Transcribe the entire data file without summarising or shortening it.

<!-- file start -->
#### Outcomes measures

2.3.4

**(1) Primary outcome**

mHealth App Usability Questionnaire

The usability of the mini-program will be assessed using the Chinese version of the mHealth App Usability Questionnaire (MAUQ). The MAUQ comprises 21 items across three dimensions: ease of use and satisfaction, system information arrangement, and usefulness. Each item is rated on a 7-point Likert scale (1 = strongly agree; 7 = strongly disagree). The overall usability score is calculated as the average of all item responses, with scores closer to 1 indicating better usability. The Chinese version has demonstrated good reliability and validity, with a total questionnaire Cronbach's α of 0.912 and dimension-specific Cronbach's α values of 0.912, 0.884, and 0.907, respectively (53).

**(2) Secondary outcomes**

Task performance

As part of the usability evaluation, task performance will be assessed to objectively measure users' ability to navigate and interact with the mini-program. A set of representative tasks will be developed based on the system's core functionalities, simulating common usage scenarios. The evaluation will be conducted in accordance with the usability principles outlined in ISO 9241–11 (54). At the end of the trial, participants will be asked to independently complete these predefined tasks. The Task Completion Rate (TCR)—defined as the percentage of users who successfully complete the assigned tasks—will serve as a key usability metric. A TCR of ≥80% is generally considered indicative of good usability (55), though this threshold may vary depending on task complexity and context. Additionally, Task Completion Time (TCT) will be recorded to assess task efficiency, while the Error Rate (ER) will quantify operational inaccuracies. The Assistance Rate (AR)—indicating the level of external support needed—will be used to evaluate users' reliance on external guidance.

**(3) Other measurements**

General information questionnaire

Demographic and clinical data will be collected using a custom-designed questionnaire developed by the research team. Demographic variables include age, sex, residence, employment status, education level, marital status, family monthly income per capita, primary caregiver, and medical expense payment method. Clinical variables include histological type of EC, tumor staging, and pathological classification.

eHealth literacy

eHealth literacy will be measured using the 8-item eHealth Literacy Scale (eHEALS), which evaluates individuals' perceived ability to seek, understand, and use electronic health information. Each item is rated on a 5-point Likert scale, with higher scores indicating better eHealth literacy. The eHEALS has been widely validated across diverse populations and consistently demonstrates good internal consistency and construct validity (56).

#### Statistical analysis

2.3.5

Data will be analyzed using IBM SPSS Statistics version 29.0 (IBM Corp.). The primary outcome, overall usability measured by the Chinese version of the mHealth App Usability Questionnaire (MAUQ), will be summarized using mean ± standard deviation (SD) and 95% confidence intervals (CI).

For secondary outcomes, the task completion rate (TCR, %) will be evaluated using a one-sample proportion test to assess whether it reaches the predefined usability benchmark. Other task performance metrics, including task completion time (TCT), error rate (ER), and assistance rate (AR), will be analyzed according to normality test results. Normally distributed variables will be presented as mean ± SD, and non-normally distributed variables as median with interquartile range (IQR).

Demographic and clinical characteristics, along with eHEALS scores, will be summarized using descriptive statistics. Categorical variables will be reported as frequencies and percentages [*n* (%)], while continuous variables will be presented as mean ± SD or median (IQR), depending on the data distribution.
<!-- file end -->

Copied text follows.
#### Outcomes measures

2.3.4

**(1) Primary outcome**

mHealth App Usability Questionnaire

The usability of the mini-program will be assessed using the Chinese version of the mHealth App Usability Questionnaire (MAUQ). The MAUQ comprises 21 items across three dimensions: ease of use and satisfaction, system information arrangement, and usefulness. Each item is rated on a 7-point Likert scale (1 = strongly agree; 7 = strongly disagree). The overall usability score is calculated as the average of all item responses, with scores closer to 1 indicating better usability. The Chinese version has demonstrated good reliability and validity, with a total questionnaire Cronbach's α of 0.912 and dimension-specific Cronbach's α values of 0.912, 0.884, and 0.907, respectively (53).

**(2) Secondary outcomes**

Task performance

As part of the usability evaluation, task performance will be assessed to objectively measure users' ability to navigate and interact with the mini-program. A set of representative tasks will be developed based on the system's core functionalities, simulating common usage scenarios. The evaluation will be conducted in accordance with the usability principles outlined in ISO 9241–11 (54). At the end of the trial, participants will be asked to independently complete these predefined tasks. The Task Completion Rate (TCR)—defined as the percentage of users who successfully complete the assigned tasks—will serve as a key usability metric. A TCR of ≥80% is generally considered indicative of good usability (55), though this threshold may vary depending on task complexity and context. Additionally, Task Completion Time (TCT) will be recorded to assess task efficiency, while the Error Rate (ER) will quantify operational inaccuracies. The Assistance Rate (AR)—indicating the level of external support needed—will be used to evaluate users' reliance on external guidance.

**(3) Other measurements**

General information questionnaire

Demographic and clinical data will be collected using a custom-designed questionnaire developed by the research team. Demographic variables include age, sex, residence, employment status, education level, marital status, family monthly income per capita, primary caregiver, and medical expense payment method. Clinical variables include histological type of EC, tumor staging, and pathological classification.

eHealth literacy

eHealth literacy will be measured using the 8-item eHealth Literacy Scale (eHEALS), which evaluates individuals' perceived ability to seek, understand, and use electronic health information. Each item is rated on a 5-point Likert scale, with higher scores indicating better eHealth literacy. The eHEALS has been widely validated across diverse populations and consistently demonstrates good internal consistency and construct validity (56).

#### Statistical analysis

2.3.5

Data will be analyzed using IBM SPSS Statistics version 29.0 (IBM Corp.). The primary outcome, overall usability measured by the Chinese version of the mHealth App Usability Questionnaire (MAUQ), will be summarized using mean ± standard deviation (SD) and 95% confidence intervals (CI).

For secondary outcomes, the task completion rate (TCR, %) will be evaluated using a one-sample proportion test to assess whether it reaches the predefined usability benchmark. Other task performance metrics, including task completion time (TCT), error rate (ER), and assistance rate (AR), will be analyzed according to normality test results. Normally distributed variables will be presented as mean ± SD, and non-normally distributed variables as median with interquartile range (IQR).

Demographic and clinical characteristics, along with eHEALS scores, will be summarized using descriptive statistics. Categorical variables will be reported as frequencies and percentages [*n* (%)], while continuous variables will be presented as mean ± SD or median (IQR), depending on the data distribution.